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Luis Toro

Luis Toro

Posted: April 13, 2010 02:18 PM

On March 22, Colorado Attorney General John Suthers announced that Colorado would join the lawsuit against the federal Affordable Care Act that was filed by a number of state attorneys general in the United States District Court for the Northern District of Florida. Of primary concern to Colorado Ethics Watch is that Suthers entered the litigation on behalf of the state with little planning about how much it would cost or how to pay for it, leaving us to wonder what this effort will cost Colorado when all is said and done.

The Attorney General has authority to file suit on behalf of the State of Colorado even when, as here, the Governor has not authorized the suit. In such cases, the Attorney General is not representing the Governor or a state agency, but the people of the State directly. Ethics Watch believes that transparency is critical in such cases. Therefore, Ethics Watch delivered two Colorado Open Records Act (CORA) requests seeking information about communications between the Attorney General and non-clients about the lawsuit and records of time and money spent by the Department of Law on the case as well as any litigation budgets or cost estimates made in connection with the case.

The documents show that the state entered the litigation with little preparation or planning. No attorney time was billed to the State in connection with the review of the complaint before it was filed; it appears that the Florida Attorney General's office performed most or all of the work of preparing the complaint and that Attorney General Suthers personally reviewed the complaint without billing his time. And as of April 5, the Attorney General's office had not prepared any litigation budget or cost estimate for the case. Nor does there exist any formal agreement between the State of Colorado and the other states participating in the case. Rather, Suthers signed onto the attention-getting litigation with only "verbal communication with the Florida Attorney General's office."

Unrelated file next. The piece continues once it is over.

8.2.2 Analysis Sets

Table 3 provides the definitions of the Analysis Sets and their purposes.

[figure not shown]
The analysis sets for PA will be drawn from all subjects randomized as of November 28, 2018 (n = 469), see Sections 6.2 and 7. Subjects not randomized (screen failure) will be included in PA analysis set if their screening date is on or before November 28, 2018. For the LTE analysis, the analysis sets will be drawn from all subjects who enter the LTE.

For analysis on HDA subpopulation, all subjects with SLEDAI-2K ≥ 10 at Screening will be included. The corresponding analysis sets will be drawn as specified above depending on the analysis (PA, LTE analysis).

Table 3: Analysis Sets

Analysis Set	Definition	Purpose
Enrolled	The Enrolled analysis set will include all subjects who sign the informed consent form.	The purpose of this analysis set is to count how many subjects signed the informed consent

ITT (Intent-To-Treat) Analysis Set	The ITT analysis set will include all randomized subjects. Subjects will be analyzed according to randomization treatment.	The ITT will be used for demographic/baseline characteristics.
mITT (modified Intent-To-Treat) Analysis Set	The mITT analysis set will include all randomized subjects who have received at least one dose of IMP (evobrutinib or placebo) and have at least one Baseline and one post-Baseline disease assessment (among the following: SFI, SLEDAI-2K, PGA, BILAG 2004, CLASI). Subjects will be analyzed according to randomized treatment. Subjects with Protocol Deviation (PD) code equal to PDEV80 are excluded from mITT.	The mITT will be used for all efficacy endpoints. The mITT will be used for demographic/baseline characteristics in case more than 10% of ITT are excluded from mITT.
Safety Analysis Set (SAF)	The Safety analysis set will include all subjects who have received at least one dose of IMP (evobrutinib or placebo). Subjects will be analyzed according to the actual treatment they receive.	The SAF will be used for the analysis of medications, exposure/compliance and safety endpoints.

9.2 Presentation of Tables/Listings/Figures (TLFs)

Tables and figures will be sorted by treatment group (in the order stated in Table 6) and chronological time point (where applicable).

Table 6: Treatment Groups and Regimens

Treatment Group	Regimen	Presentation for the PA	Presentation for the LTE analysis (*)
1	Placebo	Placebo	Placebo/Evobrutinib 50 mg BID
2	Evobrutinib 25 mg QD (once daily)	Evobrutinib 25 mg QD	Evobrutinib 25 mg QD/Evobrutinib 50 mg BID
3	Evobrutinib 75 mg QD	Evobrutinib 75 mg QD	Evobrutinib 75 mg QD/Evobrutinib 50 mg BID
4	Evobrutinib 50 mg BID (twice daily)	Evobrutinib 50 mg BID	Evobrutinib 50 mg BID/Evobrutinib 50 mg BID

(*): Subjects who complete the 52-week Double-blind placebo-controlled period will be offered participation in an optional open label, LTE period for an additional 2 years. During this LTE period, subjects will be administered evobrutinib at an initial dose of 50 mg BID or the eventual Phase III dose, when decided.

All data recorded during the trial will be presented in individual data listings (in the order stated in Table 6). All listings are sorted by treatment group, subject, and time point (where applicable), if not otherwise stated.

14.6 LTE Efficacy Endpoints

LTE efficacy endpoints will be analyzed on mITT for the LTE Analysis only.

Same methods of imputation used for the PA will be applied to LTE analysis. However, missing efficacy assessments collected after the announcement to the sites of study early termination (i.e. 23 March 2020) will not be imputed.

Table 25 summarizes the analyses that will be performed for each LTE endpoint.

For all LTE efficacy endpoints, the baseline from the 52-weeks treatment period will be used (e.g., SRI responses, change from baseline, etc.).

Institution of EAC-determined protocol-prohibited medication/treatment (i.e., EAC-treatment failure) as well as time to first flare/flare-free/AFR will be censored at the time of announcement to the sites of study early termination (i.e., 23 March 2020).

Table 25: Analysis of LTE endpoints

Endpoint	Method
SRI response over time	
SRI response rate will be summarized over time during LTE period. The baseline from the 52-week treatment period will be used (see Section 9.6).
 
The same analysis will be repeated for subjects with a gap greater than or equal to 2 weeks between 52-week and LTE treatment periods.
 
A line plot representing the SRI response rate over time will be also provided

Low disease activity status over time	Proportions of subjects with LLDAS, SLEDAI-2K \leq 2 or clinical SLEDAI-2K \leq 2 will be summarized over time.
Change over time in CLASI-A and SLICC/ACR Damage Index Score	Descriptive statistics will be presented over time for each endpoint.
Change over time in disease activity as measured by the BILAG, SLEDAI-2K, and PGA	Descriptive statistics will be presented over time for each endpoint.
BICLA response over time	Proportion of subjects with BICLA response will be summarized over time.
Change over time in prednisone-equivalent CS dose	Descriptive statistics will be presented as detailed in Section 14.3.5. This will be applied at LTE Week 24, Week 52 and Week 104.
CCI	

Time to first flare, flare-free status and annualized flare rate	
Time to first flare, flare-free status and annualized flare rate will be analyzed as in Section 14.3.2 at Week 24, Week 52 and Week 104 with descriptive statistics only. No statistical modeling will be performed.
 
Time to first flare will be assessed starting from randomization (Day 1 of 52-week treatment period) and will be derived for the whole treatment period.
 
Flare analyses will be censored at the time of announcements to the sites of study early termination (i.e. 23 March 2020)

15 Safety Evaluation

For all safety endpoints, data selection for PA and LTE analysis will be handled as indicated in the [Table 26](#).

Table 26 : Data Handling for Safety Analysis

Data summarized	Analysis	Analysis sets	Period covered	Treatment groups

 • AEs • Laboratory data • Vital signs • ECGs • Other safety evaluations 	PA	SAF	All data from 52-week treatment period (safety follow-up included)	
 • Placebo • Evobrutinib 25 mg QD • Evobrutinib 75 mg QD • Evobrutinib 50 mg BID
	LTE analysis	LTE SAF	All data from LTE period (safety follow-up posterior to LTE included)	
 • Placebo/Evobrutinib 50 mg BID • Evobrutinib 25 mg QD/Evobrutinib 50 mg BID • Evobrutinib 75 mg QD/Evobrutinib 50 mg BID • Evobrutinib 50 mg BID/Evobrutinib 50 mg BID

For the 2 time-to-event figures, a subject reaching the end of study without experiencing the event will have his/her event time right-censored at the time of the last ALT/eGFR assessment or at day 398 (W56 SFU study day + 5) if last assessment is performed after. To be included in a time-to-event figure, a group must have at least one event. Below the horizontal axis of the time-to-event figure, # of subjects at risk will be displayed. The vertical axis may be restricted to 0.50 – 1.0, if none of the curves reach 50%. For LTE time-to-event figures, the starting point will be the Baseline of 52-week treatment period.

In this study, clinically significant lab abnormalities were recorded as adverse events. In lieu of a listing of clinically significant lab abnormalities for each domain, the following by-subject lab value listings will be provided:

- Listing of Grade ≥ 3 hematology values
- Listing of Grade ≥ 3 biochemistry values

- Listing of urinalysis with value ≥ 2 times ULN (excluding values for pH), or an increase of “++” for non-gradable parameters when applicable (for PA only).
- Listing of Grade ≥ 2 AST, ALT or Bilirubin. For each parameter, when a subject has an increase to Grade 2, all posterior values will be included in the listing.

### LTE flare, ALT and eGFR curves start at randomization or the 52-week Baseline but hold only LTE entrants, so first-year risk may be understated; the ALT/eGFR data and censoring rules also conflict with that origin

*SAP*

The apparent lack of any planning to pay for the litigation is troubling. It may well be that the Florida Attorney General is currently willing to bear most or all of the expense of the case. However, over the course of a lawsuit that may take years to conclude, that could change. The absence of an agreement among the plaintiff states means that Colorado could find itself devoting a greater share of resources used in the prosecution of the case, or facing a demand from Florida that it pay a share of Florida's litigation expenses in the case. It should also be noted that most legal scholars, including former Colorado Supreme Court Justice Jean Dubofsky, agree that the suit has little or no chance of success. Regardless, it seems clear that the case will need to proceed not only through the district court in Florida, but through an appellate court and possibly even the United States Supreme Court.

It is amazing that any Attorney General would sign on to a major constitutional lawsuit without preparing any kind of cost estimate or reaching a formal agreement with the other attorneys general involved in the case. But it's not too late for Suthers to prepare a formal budget and release it to the public at the earliest opportunity, along with an explanation of how the states that are involved plan to divide up responsibility and litigation expenses. Then and only then will the citizens of Colorado understand what we're in for.

Read Ethics Watch's CORA requests and the responses from Suthers' office here.

 
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